[Snort-users] help identifying packets from attack

Matt Kettler mkettler at ...4108...
Mon Sep 2 11:08:06 EDT 2002


At very causal glance, I'd agree, it would appear to be a syn flood with 
spoofed source addresses. I suspect the sources as being spoofed due to the 
reserved 127/8 range being used as a source. Although it appears the 
attempt was to cause a synflood, it was also effective as a conventional 
flood of your link. (synfloods are not normally intended saturate your 
line, just tie up all the socket handles your server has).

When it really comes down to it, there is *no* defense against any kind of 
"my link is saturated" type attacks that you can do locally. Your upstream 
provider has to handle it, or you need to ride it out. Lets face it, if 
your link is saturated, your router can be the most efficient packet 
dropper on earth and it won't do you a damn bit of good. (as you already 
noticed)

Now a "normal" synflood doesn't have to be high bandwidth, but since your 
link is only 256k it was easily overwhelmed. Synfloods work even when you 
can't saturate the link of a target (ie: they have >45mbit/sec), but it is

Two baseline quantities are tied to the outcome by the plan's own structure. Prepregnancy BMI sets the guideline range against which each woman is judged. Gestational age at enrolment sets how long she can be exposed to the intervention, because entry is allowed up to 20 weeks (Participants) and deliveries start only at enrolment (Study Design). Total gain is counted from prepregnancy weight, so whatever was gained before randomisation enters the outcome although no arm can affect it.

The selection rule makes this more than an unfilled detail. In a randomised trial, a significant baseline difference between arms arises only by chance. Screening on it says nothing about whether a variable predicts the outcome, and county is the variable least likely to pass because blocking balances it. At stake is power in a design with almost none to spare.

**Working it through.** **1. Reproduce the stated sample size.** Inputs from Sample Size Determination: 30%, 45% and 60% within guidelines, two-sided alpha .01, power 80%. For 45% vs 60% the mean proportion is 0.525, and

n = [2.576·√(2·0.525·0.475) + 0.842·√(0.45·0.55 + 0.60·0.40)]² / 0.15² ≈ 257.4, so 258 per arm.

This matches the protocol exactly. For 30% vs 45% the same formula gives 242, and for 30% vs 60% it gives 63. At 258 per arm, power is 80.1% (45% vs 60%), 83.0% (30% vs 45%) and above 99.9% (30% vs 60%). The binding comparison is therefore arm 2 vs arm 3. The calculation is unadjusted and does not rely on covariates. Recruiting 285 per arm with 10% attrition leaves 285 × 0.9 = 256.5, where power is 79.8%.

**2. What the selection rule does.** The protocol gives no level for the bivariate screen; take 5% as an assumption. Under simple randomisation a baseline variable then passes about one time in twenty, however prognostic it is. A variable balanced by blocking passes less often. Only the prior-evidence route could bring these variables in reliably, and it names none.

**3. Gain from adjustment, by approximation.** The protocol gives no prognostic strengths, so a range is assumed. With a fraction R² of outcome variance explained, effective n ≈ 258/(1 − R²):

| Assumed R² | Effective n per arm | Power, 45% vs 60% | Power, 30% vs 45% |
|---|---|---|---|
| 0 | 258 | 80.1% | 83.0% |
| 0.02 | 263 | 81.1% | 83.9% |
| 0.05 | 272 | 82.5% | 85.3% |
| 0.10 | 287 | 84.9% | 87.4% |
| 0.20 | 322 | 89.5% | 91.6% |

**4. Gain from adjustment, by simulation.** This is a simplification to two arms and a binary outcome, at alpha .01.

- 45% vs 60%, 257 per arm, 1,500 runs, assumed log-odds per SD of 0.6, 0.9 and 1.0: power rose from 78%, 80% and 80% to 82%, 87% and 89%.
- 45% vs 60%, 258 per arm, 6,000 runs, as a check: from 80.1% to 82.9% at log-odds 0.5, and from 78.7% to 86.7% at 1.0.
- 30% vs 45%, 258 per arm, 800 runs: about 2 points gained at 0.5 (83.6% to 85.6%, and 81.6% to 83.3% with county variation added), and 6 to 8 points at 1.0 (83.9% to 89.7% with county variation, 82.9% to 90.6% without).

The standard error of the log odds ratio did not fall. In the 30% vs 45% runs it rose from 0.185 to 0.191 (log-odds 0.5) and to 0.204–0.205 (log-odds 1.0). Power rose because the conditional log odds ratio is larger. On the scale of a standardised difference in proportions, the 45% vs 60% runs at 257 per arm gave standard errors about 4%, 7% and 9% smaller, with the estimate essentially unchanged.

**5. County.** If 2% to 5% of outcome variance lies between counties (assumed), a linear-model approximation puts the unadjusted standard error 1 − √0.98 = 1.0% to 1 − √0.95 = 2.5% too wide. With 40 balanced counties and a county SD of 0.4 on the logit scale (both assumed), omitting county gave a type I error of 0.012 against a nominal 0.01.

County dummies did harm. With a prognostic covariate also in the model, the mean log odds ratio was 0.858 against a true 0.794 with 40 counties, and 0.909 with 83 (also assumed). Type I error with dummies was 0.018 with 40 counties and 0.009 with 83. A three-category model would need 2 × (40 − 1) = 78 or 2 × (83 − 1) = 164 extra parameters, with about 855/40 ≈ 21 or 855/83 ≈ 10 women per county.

possible to defend against their effects on your servers locally ( you 
still can't defend against your link being saturated, should that happen). 
What you did would have worked, if your link didn't saturate.

A server has a finite amount of memory, and needs to use some memory to 
track the state of each of the connections it has to other machines. 
Generally TCP stacks have other limits on the total connections, but even 
if they could use all the ram in your system for connection tables, there's 
still an upper limit to the number of simultaneous connections. A synflood 
works by starting to initiate hundreds of thousands of connections, but not 
answering the response back, leaving the connections "half open" and it 
will take a while to time out in that state. In the meantime, nobody else 
can access that server, since all the socket handles on it are tied up. The 
attacker can keep the server unavailable indefinitely by continuing to send 
syn's.

Local defenses against synfloods include using tcp/ip stacks that implement 
syn-cookies on your servers, and old fashioned packet filtering with a 
router. AFAIK, most linux/*bsd systems can be configured to use 
syn-cookies, but you'll have to read up on that for your particular variant.


At 08:39 PM 9/1/2002 -0500, Ing. Daniel Manrique wrote:
>Hey!
>
>What a great sunday it was, my network suffered a brutal attack that left
>us basically disconnected for the better part of 2 hours (well, 80% packet
>loss meant any attempts to contact the outside world were pretty futile).





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